Terry Molloy, the third Davros, makes his debut here and does so marvelously, bouncing his lines off Peter Davison and proving that the second Davros was just a blip and things are now back on track. While this is the weakest of Molloy’s three stories in the role it’s a damn good start for him.

5. The Stolen Earth / Journey’s End
True to form, Russell T Davies throws everything and the kitchen sink at the series four finale, as a result, the story feels a bit overstuffed. Tonnes of returning companions! A big Dalek invasion of Earth! Crossover with Torchwood and SJA! Three Doctors (sort of)! Regeneration (again, sort of)! But with so much going on we don’t really get enough time devoted to any of them, it feels unfocused and messy with the fanservice getting in the way of the plot. It’s filled to bursting point with ideas and it’s very desperate to please, but perhaps maybe a little bit too much?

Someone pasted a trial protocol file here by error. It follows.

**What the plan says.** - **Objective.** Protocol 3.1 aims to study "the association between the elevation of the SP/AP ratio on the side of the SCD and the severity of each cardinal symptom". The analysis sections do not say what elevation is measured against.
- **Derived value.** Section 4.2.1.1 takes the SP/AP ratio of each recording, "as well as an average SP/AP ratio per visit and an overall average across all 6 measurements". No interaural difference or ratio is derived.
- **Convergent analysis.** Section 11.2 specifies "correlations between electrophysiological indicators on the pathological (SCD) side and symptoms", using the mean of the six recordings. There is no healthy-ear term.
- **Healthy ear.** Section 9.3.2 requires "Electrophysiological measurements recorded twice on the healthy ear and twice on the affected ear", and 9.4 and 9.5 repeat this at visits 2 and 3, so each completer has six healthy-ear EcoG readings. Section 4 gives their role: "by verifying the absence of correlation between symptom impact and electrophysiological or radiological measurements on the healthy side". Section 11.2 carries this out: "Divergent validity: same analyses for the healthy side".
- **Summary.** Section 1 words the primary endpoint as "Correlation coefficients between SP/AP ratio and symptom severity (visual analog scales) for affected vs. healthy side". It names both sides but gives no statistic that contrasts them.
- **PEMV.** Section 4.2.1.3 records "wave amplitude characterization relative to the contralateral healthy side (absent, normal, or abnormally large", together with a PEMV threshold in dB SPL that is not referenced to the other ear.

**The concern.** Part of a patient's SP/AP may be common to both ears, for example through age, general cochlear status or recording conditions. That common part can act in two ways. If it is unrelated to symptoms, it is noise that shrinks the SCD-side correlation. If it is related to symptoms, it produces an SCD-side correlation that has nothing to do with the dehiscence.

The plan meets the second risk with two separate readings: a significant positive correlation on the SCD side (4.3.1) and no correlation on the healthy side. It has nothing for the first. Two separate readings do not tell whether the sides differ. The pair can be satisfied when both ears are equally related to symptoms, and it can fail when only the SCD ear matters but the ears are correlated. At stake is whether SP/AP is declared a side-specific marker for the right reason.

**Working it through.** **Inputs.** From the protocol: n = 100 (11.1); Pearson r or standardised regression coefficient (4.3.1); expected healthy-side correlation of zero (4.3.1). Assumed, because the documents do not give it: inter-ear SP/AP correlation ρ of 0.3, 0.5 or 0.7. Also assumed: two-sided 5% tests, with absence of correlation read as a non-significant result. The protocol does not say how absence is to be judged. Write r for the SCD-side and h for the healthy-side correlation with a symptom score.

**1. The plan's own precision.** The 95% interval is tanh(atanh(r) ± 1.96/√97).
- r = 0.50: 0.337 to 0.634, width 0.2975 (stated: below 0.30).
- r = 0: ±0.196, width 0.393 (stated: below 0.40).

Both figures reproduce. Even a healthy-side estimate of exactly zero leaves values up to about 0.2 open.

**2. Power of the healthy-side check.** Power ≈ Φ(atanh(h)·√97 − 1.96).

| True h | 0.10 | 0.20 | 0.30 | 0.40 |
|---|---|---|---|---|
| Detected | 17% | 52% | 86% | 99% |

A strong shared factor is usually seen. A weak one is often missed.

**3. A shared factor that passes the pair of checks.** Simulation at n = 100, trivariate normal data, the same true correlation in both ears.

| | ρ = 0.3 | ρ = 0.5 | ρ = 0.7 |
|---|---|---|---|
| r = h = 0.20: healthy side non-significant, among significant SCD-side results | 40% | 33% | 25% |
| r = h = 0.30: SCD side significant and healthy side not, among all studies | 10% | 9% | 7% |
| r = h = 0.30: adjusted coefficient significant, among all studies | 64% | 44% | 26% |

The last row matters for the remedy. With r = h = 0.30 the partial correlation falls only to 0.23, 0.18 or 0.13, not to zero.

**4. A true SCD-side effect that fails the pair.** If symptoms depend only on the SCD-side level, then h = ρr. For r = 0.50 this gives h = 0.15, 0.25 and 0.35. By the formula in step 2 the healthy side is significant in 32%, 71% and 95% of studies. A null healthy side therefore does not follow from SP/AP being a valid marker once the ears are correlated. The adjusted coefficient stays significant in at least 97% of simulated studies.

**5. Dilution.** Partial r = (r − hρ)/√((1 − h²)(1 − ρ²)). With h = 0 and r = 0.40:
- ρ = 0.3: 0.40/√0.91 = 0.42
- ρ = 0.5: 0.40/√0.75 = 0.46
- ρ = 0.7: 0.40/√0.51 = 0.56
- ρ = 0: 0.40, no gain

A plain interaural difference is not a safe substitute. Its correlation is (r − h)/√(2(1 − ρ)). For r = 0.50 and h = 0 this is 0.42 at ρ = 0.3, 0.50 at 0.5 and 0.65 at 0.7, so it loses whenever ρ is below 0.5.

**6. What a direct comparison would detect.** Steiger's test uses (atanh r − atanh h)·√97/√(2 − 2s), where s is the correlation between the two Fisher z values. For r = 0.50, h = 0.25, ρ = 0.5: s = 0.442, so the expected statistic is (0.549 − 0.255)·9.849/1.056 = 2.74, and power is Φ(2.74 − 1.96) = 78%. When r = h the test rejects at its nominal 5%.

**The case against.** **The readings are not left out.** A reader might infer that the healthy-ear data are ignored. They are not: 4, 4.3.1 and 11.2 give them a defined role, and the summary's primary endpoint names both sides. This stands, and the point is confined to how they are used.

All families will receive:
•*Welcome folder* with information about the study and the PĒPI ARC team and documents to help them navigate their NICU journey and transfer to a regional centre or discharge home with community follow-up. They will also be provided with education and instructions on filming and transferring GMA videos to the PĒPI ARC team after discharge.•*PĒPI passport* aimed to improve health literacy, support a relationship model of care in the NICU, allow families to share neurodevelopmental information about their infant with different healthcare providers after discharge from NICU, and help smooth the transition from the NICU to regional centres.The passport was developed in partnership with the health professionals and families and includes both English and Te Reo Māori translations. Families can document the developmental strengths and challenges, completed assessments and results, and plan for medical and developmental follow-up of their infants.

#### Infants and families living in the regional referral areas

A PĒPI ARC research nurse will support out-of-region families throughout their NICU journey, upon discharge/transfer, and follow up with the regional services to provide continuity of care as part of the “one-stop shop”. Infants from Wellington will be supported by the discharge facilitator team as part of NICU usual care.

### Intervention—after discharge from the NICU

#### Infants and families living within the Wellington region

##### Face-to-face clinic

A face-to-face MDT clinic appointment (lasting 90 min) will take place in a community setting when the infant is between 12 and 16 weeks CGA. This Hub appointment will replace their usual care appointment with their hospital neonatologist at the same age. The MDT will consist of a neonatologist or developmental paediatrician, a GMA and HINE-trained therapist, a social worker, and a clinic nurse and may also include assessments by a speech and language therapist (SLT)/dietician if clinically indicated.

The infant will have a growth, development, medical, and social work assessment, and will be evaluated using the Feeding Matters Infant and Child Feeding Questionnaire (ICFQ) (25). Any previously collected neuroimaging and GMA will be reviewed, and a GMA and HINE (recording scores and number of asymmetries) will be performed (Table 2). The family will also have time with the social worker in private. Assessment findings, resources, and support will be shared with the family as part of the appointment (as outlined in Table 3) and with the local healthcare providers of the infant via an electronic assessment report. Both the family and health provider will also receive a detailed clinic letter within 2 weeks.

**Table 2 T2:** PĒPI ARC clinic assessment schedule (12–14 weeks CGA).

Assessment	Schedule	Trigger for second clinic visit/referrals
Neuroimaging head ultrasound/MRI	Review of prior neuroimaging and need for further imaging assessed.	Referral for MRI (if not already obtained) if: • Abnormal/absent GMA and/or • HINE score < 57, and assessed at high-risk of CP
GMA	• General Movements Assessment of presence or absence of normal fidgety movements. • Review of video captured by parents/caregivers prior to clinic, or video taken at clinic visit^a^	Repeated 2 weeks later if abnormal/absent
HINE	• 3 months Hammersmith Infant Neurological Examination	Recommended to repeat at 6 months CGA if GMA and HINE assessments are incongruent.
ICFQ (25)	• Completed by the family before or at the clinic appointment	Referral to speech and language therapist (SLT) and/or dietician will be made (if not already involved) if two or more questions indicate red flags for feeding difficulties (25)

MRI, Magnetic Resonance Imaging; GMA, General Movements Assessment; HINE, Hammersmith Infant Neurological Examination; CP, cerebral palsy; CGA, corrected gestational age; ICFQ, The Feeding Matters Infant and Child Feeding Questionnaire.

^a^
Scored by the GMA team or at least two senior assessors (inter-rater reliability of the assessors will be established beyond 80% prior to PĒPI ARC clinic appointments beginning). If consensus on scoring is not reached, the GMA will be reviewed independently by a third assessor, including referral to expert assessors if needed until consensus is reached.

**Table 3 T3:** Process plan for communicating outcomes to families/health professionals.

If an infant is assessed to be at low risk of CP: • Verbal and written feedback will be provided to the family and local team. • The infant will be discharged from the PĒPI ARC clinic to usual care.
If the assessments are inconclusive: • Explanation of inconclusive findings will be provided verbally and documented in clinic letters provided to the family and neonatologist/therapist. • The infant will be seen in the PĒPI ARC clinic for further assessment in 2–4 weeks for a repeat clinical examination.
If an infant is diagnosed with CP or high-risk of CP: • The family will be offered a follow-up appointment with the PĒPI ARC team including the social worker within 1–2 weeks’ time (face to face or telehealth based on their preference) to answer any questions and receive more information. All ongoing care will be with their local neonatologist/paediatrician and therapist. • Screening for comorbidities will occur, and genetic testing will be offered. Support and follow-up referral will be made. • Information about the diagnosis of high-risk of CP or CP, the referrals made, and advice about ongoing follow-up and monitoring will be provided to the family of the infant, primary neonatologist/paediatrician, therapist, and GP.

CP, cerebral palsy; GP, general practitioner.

Julian Bleach becomes the fourth Davros and he is really really good – just listen to how he delivers his “destruction of reality itself” speech and builds up from a soft beginning to something more and more intense as it goes. Breathtaking stuff there that makes it such a shame he’s reduced largely to a gloating role and not much of substance.

4. Revelation of the Daleks
Now we get into the really good stories that stand out as among the best for not just their respective Doctors but for the show as a whole. With the Sixth Doctor at his most sophisticated yet also prepared to brandish a weapon, this is a great showcase for Colin Baker. It’s a shame he is largely removed from the action, taking his sweet time to get to where it's all taking place.